What’s the first word that pops into your mind when you hear “choice”? For me, it’s “freedom.” Living in “choice” implies variety: being able to pick from a whole smorgasbord of foods, clothes, TV shows, toothpaste, ways to get to work, musical instruments to try out in fifth grade. “Choice” is one of those words that everybody likes.
How mobile we are or how much money we have limits our choices. When we have five dollars in our pocket, there’s not much we can buy. Government agencies and private groups like H.O.M.E. try to boost “choice” for people with less money by lowering prices or raising incomes; or to help people with disabilities navigate within and outside their homes.
What happens when the “choice” about your life is not made by you but by someone else? That’s what fair housing laws are meant to remedy. Making it illegal to discriminate based on race, color, religion, national origin, sex, presence of children, or disability (as in federal law) is something everyone understands.
But here’s the rub: the federal Fair Housing Act also requires that communities actually take steps to desegregate. “Affirmatively furthering fair housing” (AFFH), as this mandate is called, is meant to be transformative, “replacing segregated living patterns with truly integrated and balanced living patterns” and “transforming racially and ethnically concentrated areas of poverty into areas of opportunity.”
This is an aspirational statement. I read this and think of H.O.M.E., which is all about “truly integrated and balanced living patterns.”
This federal AFFH mandate could disappear, however, if we don’t speak out by mid-March 2020.
The U.S. Department of Housing and Urban Development (HUD) is proposing to change that definition of AFFH – ironically, in the name of “choice.” The new definition would only be about “allowing individuals and families to have the opportunity and options to live where they choose, within their means, without unlawful discrimination.”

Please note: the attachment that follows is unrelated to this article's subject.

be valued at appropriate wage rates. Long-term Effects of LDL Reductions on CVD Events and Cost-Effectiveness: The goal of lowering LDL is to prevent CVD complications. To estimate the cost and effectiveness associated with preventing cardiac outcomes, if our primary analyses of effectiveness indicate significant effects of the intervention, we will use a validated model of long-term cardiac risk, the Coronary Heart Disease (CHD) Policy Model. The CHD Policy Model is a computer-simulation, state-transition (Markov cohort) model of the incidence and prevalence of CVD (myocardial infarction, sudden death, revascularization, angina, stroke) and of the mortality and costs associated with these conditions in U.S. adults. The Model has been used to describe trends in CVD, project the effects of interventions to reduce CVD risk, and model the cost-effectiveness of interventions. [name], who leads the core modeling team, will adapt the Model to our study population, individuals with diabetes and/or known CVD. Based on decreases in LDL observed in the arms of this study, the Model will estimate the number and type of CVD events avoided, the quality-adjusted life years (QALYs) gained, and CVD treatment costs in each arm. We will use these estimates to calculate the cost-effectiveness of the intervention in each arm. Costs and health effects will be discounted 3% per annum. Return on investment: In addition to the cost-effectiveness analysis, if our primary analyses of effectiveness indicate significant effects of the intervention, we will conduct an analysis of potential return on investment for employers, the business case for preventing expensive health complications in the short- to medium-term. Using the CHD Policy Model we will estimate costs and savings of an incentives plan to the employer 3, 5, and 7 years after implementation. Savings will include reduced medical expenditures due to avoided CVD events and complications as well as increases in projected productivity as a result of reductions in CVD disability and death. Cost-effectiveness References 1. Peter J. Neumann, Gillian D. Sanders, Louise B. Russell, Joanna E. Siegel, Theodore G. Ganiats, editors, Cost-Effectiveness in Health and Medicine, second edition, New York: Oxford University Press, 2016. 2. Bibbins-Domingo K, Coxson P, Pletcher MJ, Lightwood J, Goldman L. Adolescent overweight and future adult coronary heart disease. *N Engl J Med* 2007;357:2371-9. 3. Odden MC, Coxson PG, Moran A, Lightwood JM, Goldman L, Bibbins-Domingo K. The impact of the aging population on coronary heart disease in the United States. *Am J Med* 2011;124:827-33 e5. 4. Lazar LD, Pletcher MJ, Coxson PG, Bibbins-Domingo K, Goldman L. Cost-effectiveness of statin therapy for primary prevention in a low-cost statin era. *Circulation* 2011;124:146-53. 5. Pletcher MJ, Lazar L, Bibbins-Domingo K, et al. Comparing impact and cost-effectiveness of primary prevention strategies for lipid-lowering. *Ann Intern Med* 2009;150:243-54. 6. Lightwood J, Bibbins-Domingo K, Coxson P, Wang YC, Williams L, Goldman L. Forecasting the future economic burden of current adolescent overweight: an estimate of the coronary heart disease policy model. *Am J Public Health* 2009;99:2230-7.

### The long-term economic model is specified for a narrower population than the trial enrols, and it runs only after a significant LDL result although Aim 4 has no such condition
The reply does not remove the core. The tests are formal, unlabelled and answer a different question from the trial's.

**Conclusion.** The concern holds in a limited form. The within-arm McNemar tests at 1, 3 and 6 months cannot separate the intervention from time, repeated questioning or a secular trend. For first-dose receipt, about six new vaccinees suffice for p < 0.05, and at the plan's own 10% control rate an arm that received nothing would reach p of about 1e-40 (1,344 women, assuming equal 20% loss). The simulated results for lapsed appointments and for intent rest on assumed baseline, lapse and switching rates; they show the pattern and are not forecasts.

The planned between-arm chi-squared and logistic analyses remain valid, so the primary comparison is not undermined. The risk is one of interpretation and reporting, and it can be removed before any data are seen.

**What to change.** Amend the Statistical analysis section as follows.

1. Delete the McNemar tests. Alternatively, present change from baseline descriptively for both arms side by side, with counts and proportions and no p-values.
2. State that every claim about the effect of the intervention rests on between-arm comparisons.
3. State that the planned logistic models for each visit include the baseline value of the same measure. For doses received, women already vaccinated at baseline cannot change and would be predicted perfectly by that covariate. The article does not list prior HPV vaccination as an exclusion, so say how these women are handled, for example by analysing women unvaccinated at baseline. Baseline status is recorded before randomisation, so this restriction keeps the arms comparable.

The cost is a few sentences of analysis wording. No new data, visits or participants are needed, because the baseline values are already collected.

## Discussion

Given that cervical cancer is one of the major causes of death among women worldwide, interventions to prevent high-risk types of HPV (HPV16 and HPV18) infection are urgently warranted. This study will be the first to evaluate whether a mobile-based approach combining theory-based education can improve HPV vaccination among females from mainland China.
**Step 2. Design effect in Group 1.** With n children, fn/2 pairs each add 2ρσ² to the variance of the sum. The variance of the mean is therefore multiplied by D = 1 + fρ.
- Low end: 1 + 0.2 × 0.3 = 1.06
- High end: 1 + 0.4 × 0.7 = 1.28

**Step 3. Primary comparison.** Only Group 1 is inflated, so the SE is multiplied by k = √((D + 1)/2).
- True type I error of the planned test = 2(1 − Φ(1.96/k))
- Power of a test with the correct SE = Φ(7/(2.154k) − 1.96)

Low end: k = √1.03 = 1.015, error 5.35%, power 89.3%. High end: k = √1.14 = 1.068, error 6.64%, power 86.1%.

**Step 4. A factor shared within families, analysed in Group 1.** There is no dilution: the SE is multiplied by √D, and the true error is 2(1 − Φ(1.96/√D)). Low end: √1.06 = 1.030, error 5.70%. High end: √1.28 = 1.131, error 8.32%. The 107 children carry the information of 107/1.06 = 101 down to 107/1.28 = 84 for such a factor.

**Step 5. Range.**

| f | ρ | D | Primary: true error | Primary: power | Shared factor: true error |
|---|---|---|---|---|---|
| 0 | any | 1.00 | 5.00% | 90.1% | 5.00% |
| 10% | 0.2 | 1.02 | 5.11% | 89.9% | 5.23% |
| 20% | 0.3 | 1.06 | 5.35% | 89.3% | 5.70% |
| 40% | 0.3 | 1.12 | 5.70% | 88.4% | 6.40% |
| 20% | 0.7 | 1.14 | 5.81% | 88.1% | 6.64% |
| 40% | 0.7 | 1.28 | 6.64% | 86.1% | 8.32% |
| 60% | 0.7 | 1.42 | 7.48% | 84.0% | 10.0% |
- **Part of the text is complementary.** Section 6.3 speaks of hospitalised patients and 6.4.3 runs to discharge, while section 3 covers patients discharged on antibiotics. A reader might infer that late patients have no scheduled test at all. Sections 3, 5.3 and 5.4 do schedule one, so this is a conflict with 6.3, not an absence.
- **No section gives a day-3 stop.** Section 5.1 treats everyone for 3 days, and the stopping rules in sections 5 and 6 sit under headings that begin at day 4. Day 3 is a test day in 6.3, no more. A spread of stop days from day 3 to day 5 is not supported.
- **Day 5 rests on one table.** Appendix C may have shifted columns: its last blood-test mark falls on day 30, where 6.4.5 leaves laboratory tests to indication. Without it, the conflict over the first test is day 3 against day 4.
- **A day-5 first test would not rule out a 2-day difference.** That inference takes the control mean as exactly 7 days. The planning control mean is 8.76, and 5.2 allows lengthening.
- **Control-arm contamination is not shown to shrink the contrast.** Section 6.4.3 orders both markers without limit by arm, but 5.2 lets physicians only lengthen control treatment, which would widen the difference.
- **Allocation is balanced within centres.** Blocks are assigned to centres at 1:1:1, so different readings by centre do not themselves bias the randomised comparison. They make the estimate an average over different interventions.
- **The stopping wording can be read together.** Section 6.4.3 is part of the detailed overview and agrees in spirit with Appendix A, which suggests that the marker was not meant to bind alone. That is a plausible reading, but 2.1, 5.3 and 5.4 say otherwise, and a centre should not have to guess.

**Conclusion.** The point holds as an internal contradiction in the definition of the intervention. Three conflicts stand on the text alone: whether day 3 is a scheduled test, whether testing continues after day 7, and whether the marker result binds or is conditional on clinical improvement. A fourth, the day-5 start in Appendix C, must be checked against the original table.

In other words, HUD is proposing to focus narrowly on a person’s choice, not on transforming communities so that everyone lives in an “area of opportunity.” Transformation means taking active steps to remove decades-old policies and programs that, say, effectively quarantined African Americans in certain neighborhoods and then stripped their wealth.
We know community matters. As long as your “zip code decides your destiny,” as President Obama once said, we live in a state of inequity. Just check out this “opportunity atlas” of towns and neighborhoods around the country to see the disparities.
For “choice” to be meaningful, it has to be just. And for housing choice to be just, it can’t be merely about freedom of movement or access to affordable housing. (The HUD proposal, unfortunately, is silent on the concentration of new affordable housing in one neighborhood, which has been considered a barrier to fair housing).
HUD just released this draft rule in mid-January and comments are due March 16th. You can submit a comment through Fight for Housing Justice or on your own to make sure that AFFH continues to be about integration as essential to housing choice.
Dr. King said, “True peace is not merely the absence of tension: it is the presence of justice.” The same can be said of fair housing. Housing “choice” is not merely the absence of discrimination: it is the presence of community.